• The HR Specialist - Print Newsletter
  • HR Specialist: Employment Law
  • The HR LAW Weekly
  • The HR Weekly

Productivity / Performance

3M wins class-action decertification—for now

07/08/2009

The Minnesota Court of Appeals has decertified a class-action lawsuit brought by 4,900 current and former Minnesota employees of 3M. The suit alleged that company policies, seemingly neutral, actually had a disparate impact on older workers.

Congratulations, you beat the EEOC! Just don’t expect to recover attorneys’ fees

07/08/2009

It’s one of the sad realities of today’s litigious world: Even when you win a lawsuit, you’re seldom able to recoup all your legal fees unless you win big. That’s true even if your opponent is the EEOC and it’s clear it didn’t have much of a case to begin with.

12 tips to help employees handle the stress of tough times

07/06/2009

Layoffs, pay cuts and an uncertain economy have left many organizations with fewer employees to do the work—often for the same or less money. Not all of those employees are handling it well. Here are a dozen ways you can deal with economy-induced employee stress and help your employees focus on their work:

Keep superstars on board with sabbaticals—even during tough times

07/06/2009

During a time of layoffs and budget cuts, you might not think a lot of organizations would be encouraging their employees to take lengthy sabbaticals—or that employees would feel secure enough to accept the offer. Yet six-week to six-month job pauses remain as common as ever. There are good reasons why the sabbatical is enduring even as other benefits become expendable.

Measure productivity loss when tallying up health costs

07/06/2009

Pull out your attendance records and a calculator to determine just how much productivity is suffering because of employee illness and poor health. Then find out what kinds of medical conditions are keeping employees from working at full capacity.

Patience, good records key when employee sues

07/06/2009

When an employee threatens litigation, take your time building the case against him. Make sure you base your decision on solid facts. Double-check to see that there’s no way the employee can claim you singled him out for unfair or inequitable treatment. Then rest easy, knowing that if you’re sued, you can counter the allegations with facts and get the case dismissed quickly.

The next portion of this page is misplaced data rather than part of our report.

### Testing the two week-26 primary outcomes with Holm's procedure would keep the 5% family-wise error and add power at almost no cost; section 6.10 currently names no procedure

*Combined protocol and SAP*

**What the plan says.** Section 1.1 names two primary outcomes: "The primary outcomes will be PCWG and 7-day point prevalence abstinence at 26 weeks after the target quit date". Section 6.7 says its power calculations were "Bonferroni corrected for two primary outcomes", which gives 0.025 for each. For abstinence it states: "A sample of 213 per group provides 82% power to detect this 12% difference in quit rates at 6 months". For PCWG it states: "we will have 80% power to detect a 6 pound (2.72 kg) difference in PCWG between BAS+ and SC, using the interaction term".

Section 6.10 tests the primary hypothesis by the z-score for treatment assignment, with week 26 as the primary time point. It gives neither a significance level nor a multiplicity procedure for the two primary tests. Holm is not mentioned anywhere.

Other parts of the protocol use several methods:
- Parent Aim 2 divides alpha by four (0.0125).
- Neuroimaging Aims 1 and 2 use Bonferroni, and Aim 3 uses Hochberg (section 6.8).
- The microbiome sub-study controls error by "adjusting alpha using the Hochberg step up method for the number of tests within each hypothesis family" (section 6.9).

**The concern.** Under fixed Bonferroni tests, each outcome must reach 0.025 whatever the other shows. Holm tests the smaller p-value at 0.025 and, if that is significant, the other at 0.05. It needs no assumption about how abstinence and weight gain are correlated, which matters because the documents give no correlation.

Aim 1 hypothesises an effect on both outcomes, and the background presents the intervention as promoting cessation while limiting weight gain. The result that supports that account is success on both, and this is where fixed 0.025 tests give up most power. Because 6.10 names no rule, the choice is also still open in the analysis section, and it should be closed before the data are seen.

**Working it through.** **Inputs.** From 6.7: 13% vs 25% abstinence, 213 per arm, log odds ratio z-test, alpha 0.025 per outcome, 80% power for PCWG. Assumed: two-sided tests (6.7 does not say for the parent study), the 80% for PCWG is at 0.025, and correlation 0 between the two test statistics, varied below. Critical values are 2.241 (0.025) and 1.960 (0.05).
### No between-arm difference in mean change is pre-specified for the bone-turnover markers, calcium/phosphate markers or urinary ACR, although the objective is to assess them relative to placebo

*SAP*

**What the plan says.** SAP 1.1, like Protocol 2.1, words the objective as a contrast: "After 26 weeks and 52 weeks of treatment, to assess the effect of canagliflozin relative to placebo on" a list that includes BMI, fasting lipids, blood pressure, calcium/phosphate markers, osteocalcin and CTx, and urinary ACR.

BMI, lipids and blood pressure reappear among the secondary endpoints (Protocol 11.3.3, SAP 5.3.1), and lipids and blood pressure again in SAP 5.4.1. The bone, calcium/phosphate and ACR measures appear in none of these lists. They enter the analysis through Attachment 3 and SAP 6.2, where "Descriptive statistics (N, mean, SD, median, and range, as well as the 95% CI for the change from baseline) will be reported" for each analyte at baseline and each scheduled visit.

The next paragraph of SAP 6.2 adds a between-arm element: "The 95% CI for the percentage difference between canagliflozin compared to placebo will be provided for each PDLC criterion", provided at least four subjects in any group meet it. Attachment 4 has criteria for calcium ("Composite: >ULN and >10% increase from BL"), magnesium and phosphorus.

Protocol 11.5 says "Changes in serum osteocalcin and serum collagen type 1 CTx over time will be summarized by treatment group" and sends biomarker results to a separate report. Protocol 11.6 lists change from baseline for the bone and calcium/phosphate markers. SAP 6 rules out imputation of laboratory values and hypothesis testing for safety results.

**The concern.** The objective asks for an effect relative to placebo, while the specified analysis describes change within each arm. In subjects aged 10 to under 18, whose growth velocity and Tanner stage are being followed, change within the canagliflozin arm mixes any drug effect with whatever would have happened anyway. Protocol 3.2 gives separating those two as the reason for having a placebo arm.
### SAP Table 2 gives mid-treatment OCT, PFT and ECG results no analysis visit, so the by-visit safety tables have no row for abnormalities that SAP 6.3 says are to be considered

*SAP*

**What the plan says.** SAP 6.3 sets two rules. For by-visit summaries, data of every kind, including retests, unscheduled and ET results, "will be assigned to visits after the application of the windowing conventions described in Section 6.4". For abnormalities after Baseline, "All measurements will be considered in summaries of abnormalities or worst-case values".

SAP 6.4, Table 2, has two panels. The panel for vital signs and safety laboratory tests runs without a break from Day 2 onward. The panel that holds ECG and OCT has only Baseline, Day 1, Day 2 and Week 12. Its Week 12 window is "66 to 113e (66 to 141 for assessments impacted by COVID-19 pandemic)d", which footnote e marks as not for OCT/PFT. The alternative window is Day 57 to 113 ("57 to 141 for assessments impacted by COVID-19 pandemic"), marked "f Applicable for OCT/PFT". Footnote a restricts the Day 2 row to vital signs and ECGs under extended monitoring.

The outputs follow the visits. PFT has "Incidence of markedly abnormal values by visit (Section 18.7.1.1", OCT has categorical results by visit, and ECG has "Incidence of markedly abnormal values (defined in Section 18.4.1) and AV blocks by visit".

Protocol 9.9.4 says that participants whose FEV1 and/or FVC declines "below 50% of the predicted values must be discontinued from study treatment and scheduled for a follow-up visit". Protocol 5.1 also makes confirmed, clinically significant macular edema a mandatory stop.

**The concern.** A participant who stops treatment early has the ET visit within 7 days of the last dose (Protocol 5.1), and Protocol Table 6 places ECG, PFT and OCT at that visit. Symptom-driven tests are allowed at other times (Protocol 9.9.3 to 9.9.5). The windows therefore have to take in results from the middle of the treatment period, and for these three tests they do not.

Be ready to intervene if supervisor who shows bias needs an attitude adjustment

07/06/2009

In a perfect world, no one would ever utter a slur or make a derogatory comment. But this isn’t a perfect world, and employees come to work with emotional and cultural baggage. It’s up HR to make sure that baggage doesn’t turn into a discrimination lawsuit. 

An easy way to head off retaliation claims: Keep past performance reviews

07/06/2009

Before you decide to throw out old evaluations and files, consider this: An employee may sue and refer back to those evaluations from memory. If she remembers nothing but positive performance reviews until a recent poor appraisal (engineered, she believes, to get her fired), you’ll need to be able to show her employment history wasn’t as rosy as she remembers.

Beware issuing completely negative performance reviews

07/06/2009

Supervisors often come down hard on underperforming employees during regular performance reviews. But sometimes, completely negative appraisals can come back to haunt you if the employee later sues. Juries are more likely to believe that you terminated the employee fairly if you include some positive feedback.

No evaluations? You could be called ‘Out!’

06/26/2009

If your organization doesn’t have a solid performance evaluation system in place, you’re taking a high-stakes gamble you just might lose. Discharged employees who sue will have a much easier time getting to a jury trial if you can’t produce performance evaluations that back up why you terminated them.